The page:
This sort of design is why Voyager 1 is still sending back information, some of it very interesting as it approaches interstellar space (17.8 terameters away), some 35 years after its launch. Most of us, including myself, would be absolutely ecstatic if our one-off kit survived just half that without maintenance.

      1. Mr Temporary Handle

        Re: Patience young grasshopper.

        "This sort of design is why Voyager 1 is still sending back information, some of it very interesting as it approaches interstellar space (17.8 terameters away), some 35 years after its launch. Most of us, including myself, would be absolutely ecstatic if our one-off kit survived just half that without maintenance."

        ---

        Oh yes indeed!

        I'm quite happy if the systems we build last out the during of the original contract. ie. Long enough to cover their cost.

        Somehow, dust and other less identifiable material accumulating inside the case seems quite mundane compared to continual bombardment from charged particles, electro-magnetic radiation and micro-metorites.

  4. Anonymous Coward
    Anonymous Coward

    Looks to me more like the driver should be breathalysed...

  5. Herby

    How hard can it be?

    Look, if you ARE going to take pictures, get a sponsor. I'm sure that any fruity company would pay BIG BUX (that's a technical term). to have their logo done as tire tracks in the Martian dirt. Maybe JPL's budget for computers (they use the fruity kind) would be greatly enhanced.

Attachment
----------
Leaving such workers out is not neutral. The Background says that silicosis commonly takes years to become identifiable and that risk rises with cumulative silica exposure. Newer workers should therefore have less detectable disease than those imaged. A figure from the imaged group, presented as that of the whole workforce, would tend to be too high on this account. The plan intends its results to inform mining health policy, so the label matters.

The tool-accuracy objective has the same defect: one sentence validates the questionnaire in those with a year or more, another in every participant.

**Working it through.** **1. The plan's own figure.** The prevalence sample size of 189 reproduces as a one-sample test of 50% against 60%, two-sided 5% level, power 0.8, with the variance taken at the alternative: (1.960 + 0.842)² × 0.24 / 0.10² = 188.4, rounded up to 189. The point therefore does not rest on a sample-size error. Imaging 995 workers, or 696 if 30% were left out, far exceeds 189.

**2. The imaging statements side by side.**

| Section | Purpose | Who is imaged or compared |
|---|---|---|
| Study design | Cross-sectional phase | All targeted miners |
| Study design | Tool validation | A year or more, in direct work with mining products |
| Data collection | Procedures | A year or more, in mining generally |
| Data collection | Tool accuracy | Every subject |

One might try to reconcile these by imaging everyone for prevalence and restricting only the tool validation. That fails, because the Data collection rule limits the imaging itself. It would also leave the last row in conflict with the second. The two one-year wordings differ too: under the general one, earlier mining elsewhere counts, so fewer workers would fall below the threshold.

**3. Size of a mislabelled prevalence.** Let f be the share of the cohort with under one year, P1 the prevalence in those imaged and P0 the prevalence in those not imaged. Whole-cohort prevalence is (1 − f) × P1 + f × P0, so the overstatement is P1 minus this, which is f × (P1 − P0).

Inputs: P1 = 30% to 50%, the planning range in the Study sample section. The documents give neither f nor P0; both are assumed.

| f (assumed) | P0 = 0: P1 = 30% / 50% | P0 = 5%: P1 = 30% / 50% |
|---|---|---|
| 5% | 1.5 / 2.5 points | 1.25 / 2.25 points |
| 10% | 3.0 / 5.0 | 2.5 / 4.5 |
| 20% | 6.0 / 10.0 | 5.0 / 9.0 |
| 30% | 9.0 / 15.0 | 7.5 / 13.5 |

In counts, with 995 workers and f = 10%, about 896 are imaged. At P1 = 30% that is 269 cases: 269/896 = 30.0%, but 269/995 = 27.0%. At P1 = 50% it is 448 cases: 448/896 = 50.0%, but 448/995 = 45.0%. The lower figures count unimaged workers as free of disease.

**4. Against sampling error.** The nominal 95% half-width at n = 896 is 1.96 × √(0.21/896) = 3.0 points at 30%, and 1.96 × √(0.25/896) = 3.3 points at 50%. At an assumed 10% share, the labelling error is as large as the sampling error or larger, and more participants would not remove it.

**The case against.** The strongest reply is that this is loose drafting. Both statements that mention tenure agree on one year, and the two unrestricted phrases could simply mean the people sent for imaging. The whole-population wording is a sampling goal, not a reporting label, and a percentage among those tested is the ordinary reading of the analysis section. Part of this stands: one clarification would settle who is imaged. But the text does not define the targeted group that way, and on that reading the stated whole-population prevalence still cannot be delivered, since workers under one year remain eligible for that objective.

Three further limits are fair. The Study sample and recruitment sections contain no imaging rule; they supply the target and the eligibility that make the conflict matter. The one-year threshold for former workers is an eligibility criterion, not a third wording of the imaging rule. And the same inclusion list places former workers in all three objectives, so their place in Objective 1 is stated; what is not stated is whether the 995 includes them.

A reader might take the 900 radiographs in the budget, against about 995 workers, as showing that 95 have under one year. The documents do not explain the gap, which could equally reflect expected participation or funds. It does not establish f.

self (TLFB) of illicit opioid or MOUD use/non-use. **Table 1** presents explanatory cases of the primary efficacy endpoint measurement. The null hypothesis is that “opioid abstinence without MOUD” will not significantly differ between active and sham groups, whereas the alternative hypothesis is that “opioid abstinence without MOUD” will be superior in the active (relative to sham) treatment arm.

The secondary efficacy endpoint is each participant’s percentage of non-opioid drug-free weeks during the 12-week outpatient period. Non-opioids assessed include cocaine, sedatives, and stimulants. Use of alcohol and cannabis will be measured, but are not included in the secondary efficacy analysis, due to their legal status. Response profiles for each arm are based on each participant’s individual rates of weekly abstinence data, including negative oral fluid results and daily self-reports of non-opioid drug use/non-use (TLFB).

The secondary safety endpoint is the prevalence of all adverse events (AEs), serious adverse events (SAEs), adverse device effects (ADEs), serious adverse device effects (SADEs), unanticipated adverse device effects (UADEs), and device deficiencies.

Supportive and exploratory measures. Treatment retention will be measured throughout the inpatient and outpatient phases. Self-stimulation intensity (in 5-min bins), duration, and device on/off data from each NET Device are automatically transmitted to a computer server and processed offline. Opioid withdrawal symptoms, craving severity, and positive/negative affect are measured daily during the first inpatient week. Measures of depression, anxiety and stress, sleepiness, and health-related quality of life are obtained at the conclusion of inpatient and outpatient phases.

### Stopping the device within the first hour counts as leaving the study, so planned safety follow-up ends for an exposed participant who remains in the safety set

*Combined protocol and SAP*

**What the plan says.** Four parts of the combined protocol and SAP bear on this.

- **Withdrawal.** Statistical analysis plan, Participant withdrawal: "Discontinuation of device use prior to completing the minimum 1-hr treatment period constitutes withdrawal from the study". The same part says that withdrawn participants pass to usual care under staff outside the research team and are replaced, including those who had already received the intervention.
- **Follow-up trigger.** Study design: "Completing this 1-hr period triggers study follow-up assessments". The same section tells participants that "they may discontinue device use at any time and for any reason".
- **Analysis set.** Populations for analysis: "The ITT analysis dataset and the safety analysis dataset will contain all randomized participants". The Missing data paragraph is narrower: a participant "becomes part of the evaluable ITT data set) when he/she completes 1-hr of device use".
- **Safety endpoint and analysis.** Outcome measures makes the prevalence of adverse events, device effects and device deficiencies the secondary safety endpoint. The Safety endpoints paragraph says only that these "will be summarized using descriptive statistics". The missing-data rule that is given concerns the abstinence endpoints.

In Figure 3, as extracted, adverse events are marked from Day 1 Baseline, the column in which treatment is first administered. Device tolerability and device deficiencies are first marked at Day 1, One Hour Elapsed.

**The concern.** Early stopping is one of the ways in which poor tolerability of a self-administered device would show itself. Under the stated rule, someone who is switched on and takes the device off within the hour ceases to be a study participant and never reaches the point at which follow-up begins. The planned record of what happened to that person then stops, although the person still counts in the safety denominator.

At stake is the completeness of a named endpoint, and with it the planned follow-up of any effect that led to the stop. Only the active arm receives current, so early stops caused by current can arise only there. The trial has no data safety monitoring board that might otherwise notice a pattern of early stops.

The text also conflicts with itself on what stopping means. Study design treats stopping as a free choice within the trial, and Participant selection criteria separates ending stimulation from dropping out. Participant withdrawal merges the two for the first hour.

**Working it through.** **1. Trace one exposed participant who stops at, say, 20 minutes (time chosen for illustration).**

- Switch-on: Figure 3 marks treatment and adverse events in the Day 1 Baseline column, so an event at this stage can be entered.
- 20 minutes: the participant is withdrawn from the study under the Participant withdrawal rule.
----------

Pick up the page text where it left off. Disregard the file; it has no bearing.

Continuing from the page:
You never know!

  6. twolegs
    Flame

    Wot no climate change?

    Waiting for usual climate change 'sparks':

    a) environmental damage to pristine natural landscape ( equiv on earth, wind-turbines)

    b) dust emissions added to pristine 'naturally dusty' atmosphere (butterfly effect? wait for the hurricane!)

    c) laser ablation of rock and mineral samples will cause chemical changes to the 'local' environment

    d)climate change due to the combined effects above.

    anyone notice the more we dump on mars, the heavier it gets (and the lighter, faster spinning mother earth is)?

  7. Wombling_Free
    Meh

    Look, I love NASA and all, but...

    the first thing that wen through my head when I saw those pics was:

    "Great. More bloody 4WDs (yes, it has 6, I know) fucking up another planet"

    Sorry, I know it's spiteful, and yes exploration is important, but I side with Ann Clayborne on this one.

  8. dajames Silver badge
    Headmaster

    Eh, what?

    So, the "tyres" of the rover left "tire tracks"?

    I suppose the people responsible for editing and proof-reading have already gone home for the weekend.

  9. Anonymous Coward
    Anonymous Coward

    If they get this resolution where the rover is

    Then why can't they obtain/publish the same level of resolution and detail of the infamous Cydonia region.

    It'd sort out the arguments either way!

    1. Disintegrationnotallowed

      Re: If they get this resolution where the rover is

      http://en.wikipedia.org/wiki/File:Mars_face.png

      conclusive enough?

      I remember studying this as part of my Degree thesis "Is there life on Mars?" back in 1995, before the latest images came to life